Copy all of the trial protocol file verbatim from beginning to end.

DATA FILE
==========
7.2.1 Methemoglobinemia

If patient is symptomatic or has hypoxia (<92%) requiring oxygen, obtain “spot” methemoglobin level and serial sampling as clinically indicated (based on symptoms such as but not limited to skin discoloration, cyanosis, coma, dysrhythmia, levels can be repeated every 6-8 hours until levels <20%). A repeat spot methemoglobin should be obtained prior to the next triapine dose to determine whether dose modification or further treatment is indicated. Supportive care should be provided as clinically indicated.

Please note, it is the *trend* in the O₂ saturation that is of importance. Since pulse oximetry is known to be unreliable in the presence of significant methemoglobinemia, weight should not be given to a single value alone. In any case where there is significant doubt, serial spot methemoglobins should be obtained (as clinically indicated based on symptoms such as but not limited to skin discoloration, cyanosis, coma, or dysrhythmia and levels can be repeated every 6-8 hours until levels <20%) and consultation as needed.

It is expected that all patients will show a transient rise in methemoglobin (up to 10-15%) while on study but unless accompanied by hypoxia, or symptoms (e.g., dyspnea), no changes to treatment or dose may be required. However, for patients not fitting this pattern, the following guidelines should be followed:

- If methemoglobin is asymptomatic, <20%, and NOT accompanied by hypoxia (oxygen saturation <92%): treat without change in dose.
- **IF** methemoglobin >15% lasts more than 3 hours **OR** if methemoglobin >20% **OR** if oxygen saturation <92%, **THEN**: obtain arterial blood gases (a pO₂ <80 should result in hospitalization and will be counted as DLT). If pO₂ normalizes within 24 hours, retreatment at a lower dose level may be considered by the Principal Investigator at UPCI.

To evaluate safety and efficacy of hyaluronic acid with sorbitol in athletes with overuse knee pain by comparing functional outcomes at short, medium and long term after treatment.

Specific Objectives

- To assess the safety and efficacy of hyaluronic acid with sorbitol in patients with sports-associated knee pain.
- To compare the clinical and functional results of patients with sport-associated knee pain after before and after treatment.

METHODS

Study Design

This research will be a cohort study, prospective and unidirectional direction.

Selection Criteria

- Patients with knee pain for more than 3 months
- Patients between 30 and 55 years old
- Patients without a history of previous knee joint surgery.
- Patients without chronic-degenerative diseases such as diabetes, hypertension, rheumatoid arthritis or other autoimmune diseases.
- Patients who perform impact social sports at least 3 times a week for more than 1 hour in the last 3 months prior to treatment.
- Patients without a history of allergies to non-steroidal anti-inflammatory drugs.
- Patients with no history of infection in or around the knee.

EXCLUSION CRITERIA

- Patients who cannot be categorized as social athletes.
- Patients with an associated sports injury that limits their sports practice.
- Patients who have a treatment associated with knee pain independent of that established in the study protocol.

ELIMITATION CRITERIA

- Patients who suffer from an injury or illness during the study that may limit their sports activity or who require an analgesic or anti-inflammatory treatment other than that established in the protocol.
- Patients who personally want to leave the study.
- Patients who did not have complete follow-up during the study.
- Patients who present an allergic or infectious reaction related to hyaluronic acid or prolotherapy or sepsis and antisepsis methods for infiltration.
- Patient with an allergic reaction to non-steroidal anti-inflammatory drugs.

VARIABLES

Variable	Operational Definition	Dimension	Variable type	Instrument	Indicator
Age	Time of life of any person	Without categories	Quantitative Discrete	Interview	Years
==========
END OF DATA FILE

7.2.1 Methemoglobinemia

If patient is symptomatic or has hypoxia (<92%) requiring oxygen, obtain “spot” methemoglobin level and serial sampling as clinically indicated (based on symptoms such as but not limited to skin discoloration, cyanosis, coma, dysrhythmia, levels can be repeated every 6-8 hours until levels <20%). A repeat spot methemoglobin should be obtained prior to the next triapine dose to determine whether dose modification or further treatment is indicated. Supportive care should be provided as clinically indicated.

Please note, it is the *trend* in the O₂ saturation that is of importance. Since pulse oximetry is known to be unreliable in the presence of significant methemoglobinemia, weight should not be given to a single value alone. In any case where there is significant doubt, serial spot methemoglobins should be obtained (as clinically indicated based on symptoms such as but not limited to skin discoloration, cyanosis, coma, or dysrhythmia and levels can be repeated every 6-8 hours until levels <20%) and consultation as needed.

It is expected that all patients will show a transient rise in methemoglobin (up to 10-15%) while on study but unless accompanied by hypoxia, or symptoms (e.g., dyspnea), no changes to treatment or dose may be required. However, for patients not fitting this pattern, the following guidelines should be followed:

- If methemoglobin is asymptomatic, <20%, and NOT accompanied by hypoxia (oxygen saturation <92%): treat without change in dose.
- **IF** methemoglobin >15% lasts more than 3 hours **OR** if methemoglobin >20% **OR** if oxygen saturation <92%, **THEN**: obtain arterial blood gases (a pO₂ <80 should result in hospitalization and will be counted as DLT). If pO₂ normalizes within 24 hours, retreatment at a lower dose level may be considered by the Principal Investigator at UPCI.

To evaluate safety and efficacy of hyaluronic acid with sorbitol in athletes with overuse knee pain by comparing functional outcomes at short, medium and long term after treatment.

Specific Objectives

- To assess the safety and efficacy of hyaluronic acid with sorbitol in patients with sports-associated knee pain.
- To compare the clinical and functional results of patients with sport-associated knee pain after before and after treatment.

METHODS

Study Design

This research will be a cohort study, prospective and unidirectional direction.

Selection Criteria

- Patients with knee pain for more than 3 months
- Patients between 30 and 55 years old
- Patients without a history of previous knee joint surgery.
- Patients without chronic-degenerative diseases such as diabetes, hypertension, rheumatoid arthritis or other autoimmune diseases.
- Patients who perform impact social sports at least 3 times a week for more than 1 hour in the last 3 months prior to treatment.
- Patients without a history of allergies to non-steroidal anti-inflammatory drugs.
- Patients with no history of infection in or around the knee.

EXCLUSION CRITERIA

- Patients who cannot be categorized as social athletes.
- Patients with an associated sports injury that limits their sports practice.
- Patients who have a treatment associated with knee pain independent of that established in the study protocol.

ELIMITATION CRITERIA

- Patients who suffer from an injury or illness during the study that may limit their sports activity or who require an analgesic or anti-inflammatory treatment other than that established in the protocol.
- Patients who personally want to leave the study.
- Patients who did not have complete follow-up during the study.
- Patients who present an allergic or infectious reaction related to hyaluronic acid or prolotherapy or sepsis and antisepsis methods for infiltration.
- Patient with an allergic reaction to non-steroidal anti-inflammatory drugs.

VARIABLES

Variable	Operational Definition	Dimension	Variable type	Instrument	Indicator
Age	Time of life of any person	Without categories	Quantitative Discrete	Interview	Years